Parashat Ki Teitzei: The significance of a little deceit

Small deceits lead to the destruction of a society even more than crime gangs, since the deceitful seller cheating his customers does not see himself as a criminal or a thief.

 The Torah strives for a society with mutual trust, people who can have faith in one another (photo credit: Wikimedia Commons)
The Torah strives for a society with mutual trust, people who can have faith in one another
(photo credit: Wikimedia Commons)

This week’s Torah portion, Ki Teitzei, is part of Moses’s central speech in Deuteronomy. In this parasha, we read a long list of commandments that include the proper way to treat the other nations residing alongside the Jewish nation in ancient times, laws pertaining to the Israeli justice system, laws dealing with interpersonal relationships within the family and social laws meant to prevent injustice and help the weaker layers of society. 

Let’s look at one of the laws from this last category and examine its meaning:

“You shall not keep in your pouch two different weights, one large and one small. You shall not keep in your house two different ephah measures, one large and one small. [Rather,] you shall have a full and honest weight, [and] a full and honest ephah measure, in order that your days will be prolonged on the land which the Lord, your God, gives you. For whoever does these things, whoever perpetrates such injustice, is an abomination to the Lord, your God.”

Deuteronomy 25:13-16

“You shall not keep in your pouch two different weights, one large and one small. You shall not keep in your house two different ephah measures, one large and one small. [Rather,] you shall have a full and honest weight, [and] a full and honest ephah measure, in order that your days will be prolonged on the land which the Lord, your God, gives you. For whoever does these things, whoever perpetrates such injustice, is an abomination to the Lord, your God” (Deuteronomy 25:13-16).

This law is discussing a person who sells merchandise, usually various food items. Many of us still remember the scale that was used to weigh goods with a metal weight. In ancient times, that weight was made of stone and was cut to an exact weight. (Stones like these were found in excavations adjacent to the Western Wall.) Those of us who are older might even remember buying things like flour or sugar in a precise measuring container for grain called an ephah.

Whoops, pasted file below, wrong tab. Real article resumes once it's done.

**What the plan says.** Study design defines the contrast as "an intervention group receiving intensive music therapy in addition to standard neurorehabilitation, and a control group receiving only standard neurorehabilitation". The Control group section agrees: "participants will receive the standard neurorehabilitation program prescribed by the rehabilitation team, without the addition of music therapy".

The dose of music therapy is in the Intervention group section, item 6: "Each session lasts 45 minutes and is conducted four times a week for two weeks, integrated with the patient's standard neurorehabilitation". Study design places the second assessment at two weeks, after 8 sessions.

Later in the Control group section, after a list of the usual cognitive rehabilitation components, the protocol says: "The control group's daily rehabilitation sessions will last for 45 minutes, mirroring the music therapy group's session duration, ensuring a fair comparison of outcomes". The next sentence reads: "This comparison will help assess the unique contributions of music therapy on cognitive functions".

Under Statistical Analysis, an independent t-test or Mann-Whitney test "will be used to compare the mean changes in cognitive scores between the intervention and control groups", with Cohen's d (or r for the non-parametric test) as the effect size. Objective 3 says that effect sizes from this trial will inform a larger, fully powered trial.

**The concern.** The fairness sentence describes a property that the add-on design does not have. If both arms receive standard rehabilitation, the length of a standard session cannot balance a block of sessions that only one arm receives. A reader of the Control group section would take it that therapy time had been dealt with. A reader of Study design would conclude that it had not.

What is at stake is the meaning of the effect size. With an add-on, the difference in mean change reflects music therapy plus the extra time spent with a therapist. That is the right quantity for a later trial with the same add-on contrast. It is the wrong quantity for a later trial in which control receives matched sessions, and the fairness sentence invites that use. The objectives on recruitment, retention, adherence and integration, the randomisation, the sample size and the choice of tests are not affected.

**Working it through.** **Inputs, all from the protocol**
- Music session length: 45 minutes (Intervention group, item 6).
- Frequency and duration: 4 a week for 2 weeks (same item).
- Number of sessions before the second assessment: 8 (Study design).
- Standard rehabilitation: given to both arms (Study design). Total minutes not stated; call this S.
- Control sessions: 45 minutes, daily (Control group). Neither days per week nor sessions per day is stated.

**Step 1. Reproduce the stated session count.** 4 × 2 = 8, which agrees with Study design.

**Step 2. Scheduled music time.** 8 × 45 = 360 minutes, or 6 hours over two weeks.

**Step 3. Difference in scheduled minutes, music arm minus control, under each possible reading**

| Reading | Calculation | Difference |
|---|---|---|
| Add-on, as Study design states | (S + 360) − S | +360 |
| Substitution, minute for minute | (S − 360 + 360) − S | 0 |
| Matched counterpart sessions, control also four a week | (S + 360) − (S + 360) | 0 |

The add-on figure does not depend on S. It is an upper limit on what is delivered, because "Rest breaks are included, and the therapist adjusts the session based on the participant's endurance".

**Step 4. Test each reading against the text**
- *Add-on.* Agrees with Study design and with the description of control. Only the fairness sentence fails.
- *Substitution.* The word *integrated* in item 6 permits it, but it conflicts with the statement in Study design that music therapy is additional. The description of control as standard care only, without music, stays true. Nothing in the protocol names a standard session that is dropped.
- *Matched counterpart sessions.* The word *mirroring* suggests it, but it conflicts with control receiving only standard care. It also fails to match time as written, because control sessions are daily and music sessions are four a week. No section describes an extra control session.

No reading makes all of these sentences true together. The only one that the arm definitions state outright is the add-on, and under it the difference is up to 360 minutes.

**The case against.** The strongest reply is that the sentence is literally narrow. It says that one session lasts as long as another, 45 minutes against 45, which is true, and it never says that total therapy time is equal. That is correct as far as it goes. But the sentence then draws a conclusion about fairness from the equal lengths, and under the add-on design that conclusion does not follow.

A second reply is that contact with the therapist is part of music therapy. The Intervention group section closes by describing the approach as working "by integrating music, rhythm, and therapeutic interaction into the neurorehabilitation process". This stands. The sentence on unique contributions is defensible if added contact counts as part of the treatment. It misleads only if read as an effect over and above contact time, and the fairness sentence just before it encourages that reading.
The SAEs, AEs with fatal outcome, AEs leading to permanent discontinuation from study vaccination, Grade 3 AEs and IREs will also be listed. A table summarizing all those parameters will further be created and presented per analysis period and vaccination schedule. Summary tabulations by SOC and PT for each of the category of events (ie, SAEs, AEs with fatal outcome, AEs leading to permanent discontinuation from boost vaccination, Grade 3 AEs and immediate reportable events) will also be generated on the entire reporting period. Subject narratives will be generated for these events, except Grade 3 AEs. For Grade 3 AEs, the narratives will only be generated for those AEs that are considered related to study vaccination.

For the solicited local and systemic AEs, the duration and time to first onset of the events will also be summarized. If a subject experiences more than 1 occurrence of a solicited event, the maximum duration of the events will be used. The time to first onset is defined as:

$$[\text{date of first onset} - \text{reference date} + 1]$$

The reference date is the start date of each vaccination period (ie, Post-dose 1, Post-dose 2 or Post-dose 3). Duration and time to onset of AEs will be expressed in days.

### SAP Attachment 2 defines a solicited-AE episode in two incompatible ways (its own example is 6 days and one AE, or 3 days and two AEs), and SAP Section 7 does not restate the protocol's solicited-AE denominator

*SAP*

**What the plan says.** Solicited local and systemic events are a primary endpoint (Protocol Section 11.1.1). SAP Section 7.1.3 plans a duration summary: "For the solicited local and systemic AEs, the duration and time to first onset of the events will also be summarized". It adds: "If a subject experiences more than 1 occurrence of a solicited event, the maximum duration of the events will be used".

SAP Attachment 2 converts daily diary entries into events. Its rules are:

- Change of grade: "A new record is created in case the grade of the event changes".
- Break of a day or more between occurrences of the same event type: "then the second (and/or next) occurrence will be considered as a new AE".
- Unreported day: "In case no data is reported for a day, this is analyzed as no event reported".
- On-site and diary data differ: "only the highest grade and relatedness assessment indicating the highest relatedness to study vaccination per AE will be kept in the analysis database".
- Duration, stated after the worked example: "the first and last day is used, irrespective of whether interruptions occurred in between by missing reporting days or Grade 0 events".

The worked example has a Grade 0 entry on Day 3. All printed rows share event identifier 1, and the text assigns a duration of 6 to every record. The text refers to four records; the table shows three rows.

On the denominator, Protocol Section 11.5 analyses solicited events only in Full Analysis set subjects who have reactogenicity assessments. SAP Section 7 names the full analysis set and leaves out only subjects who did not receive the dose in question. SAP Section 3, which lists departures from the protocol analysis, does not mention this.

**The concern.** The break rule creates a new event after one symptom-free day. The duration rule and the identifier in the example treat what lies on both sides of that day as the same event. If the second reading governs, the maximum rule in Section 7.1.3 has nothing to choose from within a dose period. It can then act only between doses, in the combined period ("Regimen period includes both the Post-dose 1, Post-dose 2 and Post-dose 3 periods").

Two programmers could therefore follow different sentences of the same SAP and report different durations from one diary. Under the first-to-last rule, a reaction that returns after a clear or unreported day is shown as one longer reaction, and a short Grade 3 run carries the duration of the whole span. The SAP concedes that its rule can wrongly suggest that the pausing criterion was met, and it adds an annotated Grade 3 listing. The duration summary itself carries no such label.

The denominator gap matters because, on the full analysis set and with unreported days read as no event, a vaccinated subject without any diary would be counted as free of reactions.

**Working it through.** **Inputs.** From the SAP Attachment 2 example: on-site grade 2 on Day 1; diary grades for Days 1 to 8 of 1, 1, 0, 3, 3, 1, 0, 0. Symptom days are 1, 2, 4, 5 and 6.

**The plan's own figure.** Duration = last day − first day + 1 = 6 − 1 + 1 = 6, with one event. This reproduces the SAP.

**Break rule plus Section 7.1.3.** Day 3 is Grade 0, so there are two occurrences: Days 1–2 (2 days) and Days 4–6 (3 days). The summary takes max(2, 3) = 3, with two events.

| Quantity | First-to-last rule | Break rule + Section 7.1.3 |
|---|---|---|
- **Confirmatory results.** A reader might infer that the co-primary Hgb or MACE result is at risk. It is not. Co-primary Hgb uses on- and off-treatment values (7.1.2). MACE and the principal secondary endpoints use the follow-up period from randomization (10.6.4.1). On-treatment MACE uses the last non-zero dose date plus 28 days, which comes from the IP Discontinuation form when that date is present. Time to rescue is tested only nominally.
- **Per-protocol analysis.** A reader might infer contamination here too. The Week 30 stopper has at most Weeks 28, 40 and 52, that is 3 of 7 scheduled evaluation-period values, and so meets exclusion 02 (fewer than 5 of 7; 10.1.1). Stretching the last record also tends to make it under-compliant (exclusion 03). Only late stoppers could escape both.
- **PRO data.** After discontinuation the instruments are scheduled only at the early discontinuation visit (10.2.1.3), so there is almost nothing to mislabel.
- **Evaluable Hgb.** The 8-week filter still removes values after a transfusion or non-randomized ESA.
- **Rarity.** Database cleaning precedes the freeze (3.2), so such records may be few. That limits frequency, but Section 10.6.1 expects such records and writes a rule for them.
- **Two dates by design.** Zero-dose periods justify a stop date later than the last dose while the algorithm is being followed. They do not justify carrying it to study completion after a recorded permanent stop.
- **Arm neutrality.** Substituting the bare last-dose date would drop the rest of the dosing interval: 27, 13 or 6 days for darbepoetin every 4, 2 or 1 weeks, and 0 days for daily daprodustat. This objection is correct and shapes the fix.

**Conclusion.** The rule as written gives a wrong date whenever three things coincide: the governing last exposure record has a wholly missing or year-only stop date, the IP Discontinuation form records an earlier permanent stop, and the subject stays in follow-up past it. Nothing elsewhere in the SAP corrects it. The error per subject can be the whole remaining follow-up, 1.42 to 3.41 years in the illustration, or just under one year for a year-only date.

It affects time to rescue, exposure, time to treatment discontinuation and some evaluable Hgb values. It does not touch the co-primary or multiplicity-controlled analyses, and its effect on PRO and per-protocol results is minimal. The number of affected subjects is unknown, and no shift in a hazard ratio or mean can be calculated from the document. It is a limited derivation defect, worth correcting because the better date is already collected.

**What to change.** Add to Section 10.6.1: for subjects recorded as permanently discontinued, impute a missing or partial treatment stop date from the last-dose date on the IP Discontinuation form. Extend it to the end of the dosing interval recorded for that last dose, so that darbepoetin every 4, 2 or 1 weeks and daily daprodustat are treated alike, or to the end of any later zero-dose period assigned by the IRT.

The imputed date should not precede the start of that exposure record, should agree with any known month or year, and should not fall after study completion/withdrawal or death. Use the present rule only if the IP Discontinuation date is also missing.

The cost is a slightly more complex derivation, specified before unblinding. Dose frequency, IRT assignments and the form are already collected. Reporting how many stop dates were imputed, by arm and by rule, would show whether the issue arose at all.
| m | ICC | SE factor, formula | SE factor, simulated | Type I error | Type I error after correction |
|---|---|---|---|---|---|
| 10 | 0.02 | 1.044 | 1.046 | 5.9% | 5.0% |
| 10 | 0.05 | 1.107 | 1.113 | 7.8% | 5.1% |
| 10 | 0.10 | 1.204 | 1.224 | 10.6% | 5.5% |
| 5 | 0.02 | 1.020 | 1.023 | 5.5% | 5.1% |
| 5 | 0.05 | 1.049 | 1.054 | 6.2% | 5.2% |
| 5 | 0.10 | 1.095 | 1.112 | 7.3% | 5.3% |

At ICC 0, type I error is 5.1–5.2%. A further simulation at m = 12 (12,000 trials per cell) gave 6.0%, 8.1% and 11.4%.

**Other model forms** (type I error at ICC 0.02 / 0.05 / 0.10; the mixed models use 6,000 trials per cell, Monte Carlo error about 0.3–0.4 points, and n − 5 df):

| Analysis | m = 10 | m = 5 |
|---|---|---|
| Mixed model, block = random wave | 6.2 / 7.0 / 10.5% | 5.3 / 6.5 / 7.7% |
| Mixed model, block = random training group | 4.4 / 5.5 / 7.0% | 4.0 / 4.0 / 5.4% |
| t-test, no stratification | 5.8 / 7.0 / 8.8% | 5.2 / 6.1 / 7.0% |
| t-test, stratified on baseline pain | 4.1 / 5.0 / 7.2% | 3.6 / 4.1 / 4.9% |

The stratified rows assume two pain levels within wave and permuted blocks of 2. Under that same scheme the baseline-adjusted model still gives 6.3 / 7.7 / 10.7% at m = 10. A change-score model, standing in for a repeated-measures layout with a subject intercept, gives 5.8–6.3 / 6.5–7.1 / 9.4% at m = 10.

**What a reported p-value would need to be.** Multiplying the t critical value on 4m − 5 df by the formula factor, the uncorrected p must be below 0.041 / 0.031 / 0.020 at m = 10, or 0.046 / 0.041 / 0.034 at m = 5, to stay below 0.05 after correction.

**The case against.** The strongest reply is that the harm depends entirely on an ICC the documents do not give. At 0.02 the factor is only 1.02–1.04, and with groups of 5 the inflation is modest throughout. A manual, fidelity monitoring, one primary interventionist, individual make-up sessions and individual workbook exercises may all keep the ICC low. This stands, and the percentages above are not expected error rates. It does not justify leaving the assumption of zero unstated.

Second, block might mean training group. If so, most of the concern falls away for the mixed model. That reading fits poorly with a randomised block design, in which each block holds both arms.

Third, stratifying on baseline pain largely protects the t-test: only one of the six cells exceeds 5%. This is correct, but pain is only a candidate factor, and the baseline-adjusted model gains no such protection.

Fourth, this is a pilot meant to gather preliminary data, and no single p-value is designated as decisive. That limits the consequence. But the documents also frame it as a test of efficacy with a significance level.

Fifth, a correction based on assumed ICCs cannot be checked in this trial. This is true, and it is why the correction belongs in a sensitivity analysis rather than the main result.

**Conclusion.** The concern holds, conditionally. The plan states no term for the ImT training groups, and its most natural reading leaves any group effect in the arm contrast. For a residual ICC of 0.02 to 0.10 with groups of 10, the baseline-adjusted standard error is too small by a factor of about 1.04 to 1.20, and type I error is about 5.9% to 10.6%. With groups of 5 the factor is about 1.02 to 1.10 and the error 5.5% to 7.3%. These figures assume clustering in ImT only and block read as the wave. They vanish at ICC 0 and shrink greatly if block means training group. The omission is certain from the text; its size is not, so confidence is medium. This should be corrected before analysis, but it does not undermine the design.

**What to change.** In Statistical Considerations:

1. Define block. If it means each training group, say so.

This system allowed the seller to make a bit more money from the customer. If he cut the stone weight a bit or created a slightly smaller utensil for the grain, the customer would not have noticed the tiny deceit, and the cumulative profit for the seller could be significant. This is, of course, stealing. Even though each customer would be losing a minuscule amount, that doesn’t negate the severity of the act. It could be that such a tiny theft is even more severe than stealing a large sum. 

 SCRIBES FINISH writing a Torah scroll. (credit: DAVID COHEN/FLASH 90) SCRIBES FINISH writing a Torah scroll. (credit: DAVID COHEN/FLASH 90)

The Torah emphasizes the severity of this act in several ways.

First, it not only forbids the use of a defective weight, but it forbids even having one at home. This is one of the only items that the Torah forbids to have in the home! Second, the promise to someone who avoids this tiny theft seems out of proportion: “that your days will be prolonged on the land which the Lord, your God, gives you.” Lastly, the theft is described in very strong language: “such injustice is an abomination to the Lord, your God.” 

What is the significance of this minuscule theft?

No customer would go bankrupt as a result of such use of a defective weight. The damage is minute, almost imperceptible.

The abomination in this act is the breach of trust caused by the seller’s deceit. The Torah strives for a society with mutual trust, people who can have faith in one another, who can live peacefully without the concern they will be taken advantage of if they are not alert. 

That seller, who secretly changes the weights to cheat his customers, damages that sense of trust. That small change to the ephah utensil leads to a huge lack of mutual confidence.

Small deceits lead to the destruction of a society even more than crime gangs, since the deceitful seller cheating his customers does not see himself as a criminal or a thief. Nasty habits like these would not land anyone in jail, but they do make society less trustworthy, less confident and more suspicious.  ■

The writer is rabbi of the Western Wall and other holy sites.